My initial impression was that the master has done it again. At the time, it seemed that Miyazaki just couldn’t go wrong, and that Howl was another brilliant and touching movie, a great blend of both the epic and the personal touches that he so brilliantly explores.
However, I must say, it isn’t nearly as good as some of his previous masterpieces – Spirited Away, Mononoke-Hime, Totoro, Porco Rosso…I would put it on a par with, say, Kiki.
Because while it has some brilliant and delightful sections, there are some glaring faults, particularly in the final third. It’s better than Wynne Jones’ book, a lot better, but in some ways it could have learned from her.
Visually, it is gorgeous. The castle lumbers along on four chicken-legs, pumping out steam, every segment moving – it’s a feast for the eyes. But more than that, it’s the little things, the details in the animation that are really special. Early in the movie, Howl returns from his flight exhausted, and just staggers into the castle, flops into a chair and puts his feet up on Calcifer’s hearth. It’s such a perfect piece of movement that it made me shiver.
The character designs are very different from the pictures Wynne Jones created. Howl is beautiful – really beautiful. ‘So plain stunning and sexy’, as Wynne Jones herself put it after an advanced screening, adding that she understands the dippy girls that used to write to her saying they wanted to marry him. Sophie took a while to grow on me, being rather more pragmatic and yet emotionally driven than the Sophie in the book, but in the end, I had really warmed to her, and she was really excellently cast and animated.
Other characters underwent major metamorphoses (appropriately enough), some for better, some for worse. Making Michael a little kid was excellent, making the castle seem more like a family home than student digs. I wasn’t convinced by Calcifer, one of two instantly-recognisable recurring Miyazaki cast members – here, it was the frog/Kaonashi from Spirited Away. I was expecting comic relief, rather than the brooding, sarcastic demon whose great powers are ebbing just below the surface (occasionally made the butt of various jokes) from the book, but to be honest, he was just somewhat annoying here.
I wasn’t at all sure about the bizarre look for the witch of the waste, and winced to hear that familiar voice – Moro from Mononoke-hime, and a Japanese national treasure: one of their oldest and most fabulous drag queens, Miwa Akihiro. Miyazaki totally altered the witch, from powerful, beautiful foe to powerful misshapen foe, who has only magic to keep her looking young, when her flesh is ultimately sagging. The spell is removed somehow by Suliman (who is Howl’s teacher, here, not the missing wizard), and the ancient, grotesque true image of the woman is revealed. Here she comes into her own, being taken in by the heroes, and referred to as obaa-chan ('granny'), and her voice starts to fit. I wish I understood the section a little better, but the scene on the stairs was absolutely hilarious. Her turning out to be not so bad (despite coveting Howl’s heart, for some reason) is another heavy-handed lesson in this movie’s theme: don’t judge by appearance.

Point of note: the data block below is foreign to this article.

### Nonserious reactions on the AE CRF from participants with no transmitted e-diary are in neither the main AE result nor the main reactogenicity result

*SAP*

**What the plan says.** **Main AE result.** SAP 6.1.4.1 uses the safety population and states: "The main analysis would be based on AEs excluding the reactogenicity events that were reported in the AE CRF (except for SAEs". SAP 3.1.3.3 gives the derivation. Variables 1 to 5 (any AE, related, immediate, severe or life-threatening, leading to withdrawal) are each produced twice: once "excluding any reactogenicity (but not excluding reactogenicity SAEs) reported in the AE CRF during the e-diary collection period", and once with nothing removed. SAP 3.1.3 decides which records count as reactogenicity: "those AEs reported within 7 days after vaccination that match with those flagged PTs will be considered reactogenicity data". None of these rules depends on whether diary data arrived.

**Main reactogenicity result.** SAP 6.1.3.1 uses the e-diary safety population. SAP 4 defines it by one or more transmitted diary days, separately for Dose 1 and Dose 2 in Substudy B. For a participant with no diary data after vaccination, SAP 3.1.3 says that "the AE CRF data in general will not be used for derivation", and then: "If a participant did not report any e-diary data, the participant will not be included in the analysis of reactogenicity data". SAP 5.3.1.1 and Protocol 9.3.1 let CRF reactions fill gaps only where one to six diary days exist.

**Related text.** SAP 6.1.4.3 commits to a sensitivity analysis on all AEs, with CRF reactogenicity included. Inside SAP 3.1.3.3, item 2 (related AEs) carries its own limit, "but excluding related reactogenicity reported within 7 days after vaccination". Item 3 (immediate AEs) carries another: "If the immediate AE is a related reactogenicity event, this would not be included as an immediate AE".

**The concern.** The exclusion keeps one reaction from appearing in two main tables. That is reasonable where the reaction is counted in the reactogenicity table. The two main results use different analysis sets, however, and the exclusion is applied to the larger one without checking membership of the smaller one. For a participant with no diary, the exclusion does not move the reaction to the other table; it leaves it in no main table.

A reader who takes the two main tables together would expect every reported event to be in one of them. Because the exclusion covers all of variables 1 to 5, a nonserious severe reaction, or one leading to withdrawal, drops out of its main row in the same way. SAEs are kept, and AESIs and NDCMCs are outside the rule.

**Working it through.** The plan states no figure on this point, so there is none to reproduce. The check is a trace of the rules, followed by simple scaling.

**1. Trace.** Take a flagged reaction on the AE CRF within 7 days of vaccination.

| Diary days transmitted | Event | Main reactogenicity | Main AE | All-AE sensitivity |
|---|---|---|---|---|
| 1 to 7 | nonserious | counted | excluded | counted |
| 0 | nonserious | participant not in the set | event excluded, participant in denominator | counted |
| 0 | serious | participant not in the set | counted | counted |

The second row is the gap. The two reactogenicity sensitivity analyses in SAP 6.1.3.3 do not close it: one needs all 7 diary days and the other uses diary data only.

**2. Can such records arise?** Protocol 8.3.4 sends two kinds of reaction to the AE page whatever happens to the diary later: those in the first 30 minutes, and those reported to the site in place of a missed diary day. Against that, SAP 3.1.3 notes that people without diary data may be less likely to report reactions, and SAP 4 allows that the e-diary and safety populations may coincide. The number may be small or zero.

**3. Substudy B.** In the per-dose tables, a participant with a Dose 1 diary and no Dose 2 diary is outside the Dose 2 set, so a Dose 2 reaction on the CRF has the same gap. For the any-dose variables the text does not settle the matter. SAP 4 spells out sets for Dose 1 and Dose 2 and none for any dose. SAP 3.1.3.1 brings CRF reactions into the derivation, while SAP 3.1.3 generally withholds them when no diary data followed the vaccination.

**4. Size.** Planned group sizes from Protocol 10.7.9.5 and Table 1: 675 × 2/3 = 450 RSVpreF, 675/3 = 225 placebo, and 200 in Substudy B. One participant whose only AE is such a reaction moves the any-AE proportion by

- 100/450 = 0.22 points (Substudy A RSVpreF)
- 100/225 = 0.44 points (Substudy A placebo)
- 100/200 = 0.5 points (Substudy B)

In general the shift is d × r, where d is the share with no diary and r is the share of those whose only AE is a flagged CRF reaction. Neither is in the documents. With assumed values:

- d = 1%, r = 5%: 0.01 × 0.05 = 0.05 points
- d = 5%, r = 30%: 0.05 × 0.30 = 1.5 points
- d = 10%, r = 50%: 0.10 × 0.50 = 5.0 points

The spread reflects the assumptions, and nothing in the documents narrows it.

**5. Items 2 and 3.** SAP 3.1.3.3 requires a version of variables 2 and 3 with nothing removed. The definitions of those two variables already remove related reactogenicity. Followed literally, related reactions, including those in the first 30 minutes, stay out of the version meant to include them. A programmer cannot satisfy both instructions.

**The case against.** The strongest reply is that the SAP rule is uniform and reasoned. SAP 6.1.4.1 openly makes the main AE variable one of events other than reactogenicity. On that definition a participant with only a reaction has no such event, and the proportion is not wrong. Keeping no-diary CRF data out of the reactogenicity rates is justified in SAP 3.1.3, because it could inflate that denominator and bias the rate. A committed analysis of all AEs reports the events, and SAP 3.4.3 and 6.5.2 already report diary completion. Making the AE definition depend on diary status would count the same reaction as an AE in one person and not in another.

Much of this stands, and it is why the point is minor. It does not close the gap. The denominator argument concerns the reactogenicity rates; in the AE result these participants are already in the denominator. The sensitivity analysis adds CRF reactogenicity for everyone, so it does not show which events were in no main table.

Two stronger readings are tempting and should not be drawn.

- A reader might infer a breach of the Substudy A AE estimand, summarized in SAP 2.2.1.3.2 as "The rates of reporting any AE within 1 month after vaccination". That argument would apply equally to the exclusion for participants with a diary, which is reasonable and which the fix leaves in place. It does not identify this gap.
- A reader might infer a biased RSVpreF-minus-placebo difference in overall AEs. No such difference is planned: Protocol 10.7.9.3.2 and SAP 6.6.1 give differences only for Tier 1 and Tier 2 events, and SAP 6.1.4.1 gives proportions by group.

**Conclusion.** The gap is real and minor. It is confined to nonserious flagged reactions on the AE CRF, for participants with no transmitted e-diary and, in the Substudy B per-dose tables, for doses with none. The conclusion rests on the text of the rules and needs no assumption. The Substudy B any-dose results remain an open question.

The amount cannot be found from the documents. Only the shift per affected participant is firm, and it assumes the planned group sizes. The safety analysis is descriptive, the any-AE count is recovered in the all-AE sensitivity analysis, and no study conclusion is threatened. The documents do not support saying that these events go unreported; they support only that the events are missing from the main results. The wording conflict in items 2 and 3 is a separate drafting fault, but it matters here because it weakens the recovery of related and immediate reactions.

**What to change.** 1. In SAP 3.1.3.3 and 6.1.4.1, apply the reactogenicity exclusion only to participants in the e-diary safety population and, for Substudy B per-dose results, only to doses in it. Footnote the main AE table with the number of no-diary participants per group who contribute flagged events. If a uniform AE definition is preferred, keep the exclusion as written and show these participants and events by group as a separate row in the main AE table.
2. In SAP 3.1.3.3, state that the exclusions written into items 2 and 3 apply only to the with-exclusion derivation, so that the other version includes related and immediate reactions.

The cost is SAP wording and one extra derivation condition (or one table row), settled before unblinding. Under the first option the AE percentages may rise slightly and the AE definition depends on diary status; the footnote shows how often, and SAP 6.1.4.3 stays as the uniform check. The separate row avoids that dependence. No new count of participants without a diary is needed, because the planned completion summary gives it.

The plot wildly deviated from the novel’s, thankfully removing the dreadful Wales story and the cop-out of Sophie’s hidden gift, but replacing it with a war and technology vs. magic storyline that I didn’t feel was resolved, or even fully explored, by the end – though I only understood about 30-40% of the dialogue, so perhaps it will be revelatory when I see it translated. I think I understood enough, though. The scenes leading towards the anticlimactic ending were rather trite – I certainly could have done without the mysterious door of flashbacks.
Wynne Jones could learn something from Miyazaki about relationships, and about heart, and how to seriously tell a story (even if Miyazaki slips up a little here); Miyazaki perhaps would have done a little better if he had taken from Wynne Jones’ book a need to explain things – in their own terms, at least – and not rely on empty magical contrivances. He also could have given more sense of place to the castle, which never seemed as familiar, in its quirky way, as it did in the book. Together, they have created something majestic and wonderful, but not quite as beautiful as other worlds Miyazaki has created.
(originally written 12.04.05, before there was any English version available. Upon watching the English dub, I added, 'I think I’ve been unkind to it, for while it IS messy in the second half and has a cheesy ending, it’s much cuter and more inventive than I remember, and that scene scaling the stairs is just brilliantly bizarre. Suliman’s pages are so cute and the dub voices are more impressive than I thought, and by the end the Sophies and Howl sound great. Markl’s voice is adorable, too.')